Reverse mortgages help seniors stay afloat

Avoid depleting your savings when home prices fall

Jeff Taylor, the former longtime leader of Wells Fargo’s reverse mortgage division, had a stock answer when applicants declined a reverse mortgage because they felt the rates and fees were simply too high. Taylor had done the research for his own mother and decided the reverse mortgage was the best strategy to keep his mother comfortable in her later years.

"Too high compared to what?" Taylor would say. "Selling your home, paying the closing costs, and then attempting to find another acceptable place? Have you ever tried to find a senior an acceptable place — especially if that person is a member of your family? If you did, good luck on being able to afford it."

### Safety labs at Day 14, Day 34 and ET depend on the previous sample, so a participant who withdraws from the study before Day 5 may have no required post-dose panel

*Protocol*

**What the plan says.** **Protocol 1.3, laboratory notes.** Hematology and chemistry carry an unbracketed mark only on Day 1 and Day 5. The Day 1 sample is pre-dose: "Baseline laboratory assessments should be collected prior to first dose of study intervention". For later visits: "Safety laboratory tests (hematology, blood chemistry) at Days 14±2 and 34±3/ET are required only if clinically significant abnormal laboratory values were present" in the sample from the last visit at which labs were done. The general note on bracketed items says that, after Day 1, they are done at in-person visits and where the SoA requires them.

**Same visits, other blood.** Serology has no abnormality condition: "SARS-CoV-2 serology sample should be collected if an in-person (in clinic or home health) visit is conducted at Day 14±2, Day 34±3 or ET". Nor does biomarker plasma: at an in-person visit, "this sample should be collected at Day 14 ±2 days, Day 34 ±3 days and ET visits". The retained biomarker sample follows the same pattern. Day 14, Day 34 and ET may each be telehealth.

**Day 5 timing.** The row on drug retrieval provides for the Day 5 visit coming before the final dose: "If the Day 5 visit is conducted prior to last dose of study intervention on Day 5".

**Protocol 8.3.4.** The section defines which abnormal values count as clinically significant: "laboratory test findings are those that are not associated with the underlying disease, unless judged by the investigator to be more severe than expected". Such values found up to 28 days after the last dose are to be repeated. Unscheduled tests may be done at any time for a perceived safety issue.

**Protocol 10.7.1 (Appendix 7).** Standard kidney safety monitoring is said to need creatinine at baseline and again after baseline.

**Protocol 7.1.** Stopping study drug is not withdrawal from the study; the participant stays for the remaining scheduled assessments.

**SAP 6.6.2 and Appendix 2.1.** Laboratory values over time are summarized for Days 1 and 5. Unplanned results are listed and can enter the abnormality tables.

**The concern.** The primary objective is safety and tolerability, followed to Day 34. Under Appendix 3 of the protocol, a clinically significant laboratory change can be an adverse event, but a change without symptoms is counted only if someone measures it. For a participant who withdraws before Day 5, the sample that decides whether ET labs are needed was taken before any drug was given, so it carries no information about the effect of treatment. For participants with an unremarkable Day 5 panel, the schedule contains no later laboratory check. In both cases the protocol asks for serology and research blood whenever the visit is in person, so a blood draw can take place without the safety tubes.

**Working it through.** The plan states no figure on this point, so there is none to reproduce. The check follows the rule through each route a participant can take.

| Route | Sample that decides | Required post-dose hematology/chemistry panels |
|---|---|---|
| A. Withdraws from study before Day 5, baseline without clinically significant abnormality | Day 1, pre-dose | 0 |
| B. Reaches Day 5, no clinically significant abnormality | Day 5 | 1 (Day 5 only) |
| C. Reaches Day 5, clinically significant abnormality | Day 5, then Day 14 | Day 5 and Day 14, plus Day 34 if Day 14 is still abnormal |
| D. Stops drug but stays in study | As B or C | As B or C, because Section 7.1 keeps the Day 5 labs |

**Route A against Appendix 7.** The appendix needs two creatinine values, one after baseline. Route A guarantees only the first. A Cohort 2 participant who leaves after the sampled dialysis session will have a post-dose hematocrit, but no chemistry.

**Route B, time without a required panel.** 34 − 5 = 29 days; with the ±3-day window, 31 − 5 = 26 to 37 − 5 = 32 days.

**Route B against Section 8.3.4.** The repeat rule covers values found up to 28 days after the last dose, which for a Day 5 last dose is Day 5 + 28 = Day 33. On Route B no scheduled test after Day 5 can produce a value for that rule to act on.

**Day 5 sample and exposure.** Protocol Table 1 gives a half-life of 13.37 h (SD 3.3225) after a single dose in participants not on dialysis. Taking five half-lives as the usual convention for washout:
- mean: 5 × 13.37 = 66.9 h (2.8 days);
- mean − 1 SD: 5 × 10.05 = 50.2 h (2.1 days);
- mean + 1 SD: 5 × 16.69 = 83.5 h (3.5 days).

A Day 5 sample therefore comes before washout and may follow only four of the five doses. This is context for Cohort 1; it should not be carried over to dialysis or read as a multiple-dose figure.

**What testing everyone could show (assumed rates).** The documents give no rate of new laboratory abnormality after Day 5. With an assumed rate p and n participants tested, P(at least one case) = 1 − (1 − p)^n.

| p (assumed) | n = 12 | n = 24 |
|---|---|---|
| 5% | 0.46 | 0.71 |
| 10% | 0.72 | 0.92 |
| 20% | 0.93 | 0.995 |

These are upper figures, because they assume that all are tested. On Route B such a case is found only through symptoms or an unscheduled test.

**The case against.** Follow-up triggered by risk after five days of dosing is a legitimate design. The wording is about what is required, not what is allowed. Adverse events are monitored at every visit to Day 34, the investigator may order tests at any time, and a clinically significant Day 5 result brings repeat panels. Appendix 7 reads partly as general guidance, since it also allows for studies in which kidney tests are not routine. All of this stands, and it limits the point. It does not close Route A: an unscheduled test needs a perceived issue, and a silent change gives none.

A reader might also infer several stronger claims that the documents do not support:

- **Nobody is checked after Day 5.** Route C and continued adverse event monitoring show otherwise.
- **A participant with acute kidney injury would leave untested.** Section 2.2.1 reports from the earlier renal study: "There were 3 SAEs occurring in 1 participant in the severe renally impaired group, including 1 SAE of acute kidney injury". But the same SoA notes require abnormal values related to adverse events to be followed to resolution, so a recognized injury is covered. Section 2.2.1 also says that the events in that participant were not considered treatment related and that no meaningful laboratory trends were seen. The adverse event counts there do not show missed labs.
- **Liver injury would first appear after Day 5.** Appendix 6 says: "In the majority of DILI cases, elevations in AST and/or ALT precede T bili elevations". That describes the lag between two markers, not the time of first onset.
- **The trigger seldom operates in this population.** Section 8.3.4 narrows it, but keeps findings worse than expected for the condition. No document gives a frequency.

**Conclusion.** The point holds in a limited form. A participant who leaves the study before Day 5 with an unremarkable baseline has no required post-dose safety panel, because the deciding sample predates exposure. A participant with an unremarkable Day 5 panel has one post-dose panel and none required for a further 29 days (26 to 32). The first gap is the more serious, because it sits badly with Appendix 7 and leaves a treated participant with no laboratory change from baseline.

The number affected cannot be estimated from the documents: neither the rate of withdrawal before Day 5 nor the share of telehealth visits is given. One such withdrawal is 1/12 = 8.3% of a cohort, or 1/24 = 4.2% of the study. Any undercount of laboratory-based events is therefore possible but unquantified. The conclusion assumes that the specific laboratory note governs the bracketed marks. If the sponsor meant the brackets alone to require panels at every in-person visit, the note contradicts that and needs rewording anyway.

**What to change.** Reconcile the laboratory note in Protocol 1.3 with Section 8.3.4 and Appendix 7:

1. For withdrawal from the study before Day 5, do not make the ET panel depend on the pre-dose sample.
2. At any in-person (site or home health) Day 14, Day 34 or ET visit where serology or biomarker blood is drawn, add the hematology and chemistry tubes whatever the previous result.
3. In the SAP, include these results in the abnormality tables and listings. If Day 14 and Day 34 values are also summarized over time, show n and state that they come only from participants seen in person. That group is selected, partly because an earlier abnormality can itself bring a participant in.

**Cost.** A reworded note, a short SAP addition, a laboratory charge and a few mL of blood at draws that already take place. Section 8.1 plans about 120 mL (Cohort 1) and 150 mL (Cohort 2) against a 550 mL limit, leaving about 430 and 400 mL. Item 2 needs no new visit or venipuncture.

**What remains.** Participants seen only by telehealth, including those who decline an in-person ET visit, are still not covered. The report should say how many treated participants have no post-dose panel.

I thought about that answer the other day when a recent AARP study (the group formerly known as the American Association of Retired Persons) revealed that 31.6 percent of seniors have experienced a substantial decline in their homes’ values in the past three years, and a fourth have exhausted their personal savings.

Among the findings in "Recovering from the Great Recession: Long Struggle Ahead for Older Americans" was that 66.6 percent of the 5,027 respondents at or approaching retirement age have had to tap into their retirement savings accounts during the past three years. A quarter of those polled had exhausted their personal savings, making them even less prepared for retirement.